5.It won’t be called Pickle Juice: As regarding to Oreo, Google’s engineers threw out a few names that didn’t make the Android P cut, and, well, we're kind of glad they died on the cutting-room floor:

Ben Poiesz: pâte à choux
Chet Haase: The P is silent, as in pneumonia and psoriasis
Adam Powell: Pickle juice
Brian Carlstrom: Pavlova
Dan Galpin: Pfeffernusse

6.The Android P tablet experience still needs work:The one big constant about Android over the years is that the experience on tablets has paled to that on our phones. Unfortunately, that’s not about to change in Android P. While our phones are going to get new gesture-based navigation, Ian Lake explains that the larger-screen Android experience is still being worked on: “Navigation and tablets is actually something I’ve talked to the Material and Chrome OS team quite a bit about. One factor that has considerably influenced the design space for large screen devices has been the introduction of multi-window modes, particularly free-form windows that are fully resizable as you can find on Chrome OS devices. ... We’re well aware that there’s more to be done.” Thanks....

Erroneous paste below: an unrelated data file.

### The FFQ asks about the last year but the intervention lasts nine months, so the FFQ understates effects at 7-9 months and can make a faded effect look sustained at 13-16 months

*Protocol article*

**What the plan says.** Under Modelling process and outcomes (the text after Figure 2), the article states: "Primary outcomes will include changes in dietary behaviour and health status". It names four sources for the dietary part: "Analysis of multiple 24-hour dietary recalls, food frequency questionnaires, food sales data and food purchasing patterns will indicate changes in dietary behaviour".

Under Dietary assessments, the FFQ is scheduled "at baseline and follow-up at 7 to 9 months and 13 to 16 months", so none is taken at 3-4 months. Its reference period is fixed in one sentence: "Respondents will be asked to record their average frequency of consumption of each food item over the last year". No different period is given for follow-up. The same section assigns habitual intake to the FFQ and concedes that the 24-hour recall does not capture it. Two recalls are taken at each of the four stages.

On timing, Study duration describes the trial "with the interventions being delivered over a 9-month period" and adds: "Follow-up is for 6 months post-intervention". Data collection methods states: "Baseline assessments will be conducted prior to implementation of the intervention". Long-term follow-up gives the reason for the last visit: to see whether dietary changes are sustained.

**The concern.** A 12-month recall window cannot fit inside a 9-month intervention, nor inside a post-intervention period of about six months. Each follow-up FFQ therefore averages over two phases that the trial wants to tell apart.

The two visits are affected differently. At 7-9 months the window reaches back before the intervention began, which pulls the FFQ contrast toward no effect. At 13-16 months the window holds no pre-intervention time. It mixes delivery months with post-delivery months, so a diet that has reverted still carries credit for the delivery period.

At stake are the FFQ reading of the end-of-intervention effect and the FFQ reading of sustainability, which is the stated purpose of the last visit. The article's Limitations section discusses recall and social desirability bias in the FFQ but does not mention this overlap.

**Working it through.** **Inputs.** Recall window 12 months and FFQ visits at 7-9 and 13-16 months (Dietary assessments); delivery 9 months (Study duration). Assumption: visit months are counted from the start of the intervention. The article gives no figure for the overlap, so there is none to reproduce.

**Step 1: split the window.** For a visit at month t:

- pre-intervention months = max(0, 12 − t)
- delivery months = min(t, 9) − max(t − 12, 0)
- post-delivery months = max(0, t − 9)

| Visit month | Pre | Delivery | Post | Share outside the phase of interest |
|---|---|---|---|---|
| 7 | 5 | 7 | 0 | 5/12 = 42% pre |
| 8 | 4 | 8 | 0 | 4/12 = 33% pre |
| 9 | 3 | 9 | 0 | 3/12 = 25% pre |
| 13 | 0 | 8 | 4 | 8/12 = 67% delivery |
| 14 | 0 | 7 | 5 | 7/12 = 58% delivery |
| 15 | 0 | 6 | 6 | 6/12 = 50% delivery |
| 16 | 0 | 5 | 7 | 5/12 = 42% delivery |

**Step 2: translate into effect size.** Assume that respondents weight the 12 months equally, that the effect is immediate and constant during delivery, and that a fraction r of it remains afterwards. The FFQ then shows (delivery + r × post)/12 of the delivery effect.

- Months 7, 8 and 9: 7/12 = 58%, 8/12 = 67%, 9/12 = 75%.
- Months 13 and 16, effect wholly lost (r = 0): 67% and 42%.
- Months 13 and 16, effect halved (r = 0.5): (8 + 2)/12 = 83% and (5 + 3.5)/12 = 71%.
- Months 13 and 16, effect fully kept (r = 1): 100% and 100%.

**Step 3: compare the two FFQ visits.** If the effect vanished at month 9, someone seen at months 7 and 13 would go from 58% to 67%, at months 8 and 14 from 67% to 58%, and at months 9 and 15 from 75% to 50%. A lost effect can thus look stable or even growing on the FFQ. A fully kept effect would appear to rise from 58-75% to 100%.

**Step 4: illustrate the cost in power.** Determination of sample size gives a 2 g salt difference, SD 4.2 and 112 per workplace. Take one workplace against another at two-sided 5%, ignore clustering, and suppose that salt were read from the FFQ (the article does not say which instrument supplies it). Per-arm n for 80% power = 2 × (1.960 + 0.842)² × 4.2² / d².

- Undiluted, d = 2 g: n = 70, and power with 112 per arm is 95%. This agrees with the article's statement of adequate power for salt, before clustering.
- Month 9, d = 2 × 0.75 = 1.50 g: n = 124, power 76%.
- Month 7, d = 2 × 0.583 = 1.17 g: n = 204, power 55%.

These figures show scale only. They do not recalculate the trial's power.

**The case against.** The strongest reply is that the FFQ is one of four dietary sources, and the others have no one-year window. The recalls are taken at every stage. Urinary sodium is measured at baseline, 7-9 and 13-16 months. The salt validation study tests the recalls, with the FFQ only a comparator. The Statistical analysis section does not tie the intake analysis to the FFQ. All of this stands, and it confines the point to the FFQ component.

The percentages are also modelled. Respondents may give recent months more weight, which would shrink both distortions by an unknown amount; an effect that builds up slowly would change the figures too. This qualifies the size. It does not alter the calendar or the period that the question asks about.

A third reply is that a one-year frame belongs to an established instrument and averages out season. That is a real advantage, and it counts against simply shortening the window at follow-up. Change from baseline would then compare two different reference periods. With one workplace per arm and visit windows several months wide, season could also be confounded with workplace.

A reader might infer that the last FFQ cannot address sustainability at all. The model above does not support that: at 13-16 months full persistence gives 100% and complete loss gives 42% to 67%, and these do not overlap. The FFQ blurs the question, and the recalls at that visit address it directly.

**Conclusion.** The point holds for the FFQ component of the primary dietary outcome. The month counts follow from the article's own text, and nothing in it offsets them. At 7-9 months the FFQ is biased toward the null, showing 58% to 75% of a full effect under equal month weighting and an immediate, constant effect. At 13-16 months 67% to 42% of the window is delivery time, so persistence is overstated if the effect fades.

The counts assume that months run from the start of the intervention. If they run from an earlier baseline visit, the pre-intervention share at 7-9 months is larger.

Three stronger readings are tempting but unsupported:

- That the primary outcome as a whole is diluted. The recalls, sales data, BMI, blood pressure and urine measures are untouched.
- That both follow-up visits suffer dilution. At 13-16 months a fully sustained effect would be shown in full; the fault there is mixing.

This story, was originally published by PCWorld.

Monday, 16 July 2018

The Six Resume Mistakes to Avoid if You Want the Job

A major point to note is....resumes are your key to scoring an interview and landing a job. Other than the cover letter, it's the first document that employers assess before deciding to move forward with an application, so you want to be sure that it accurately represents you and your experience.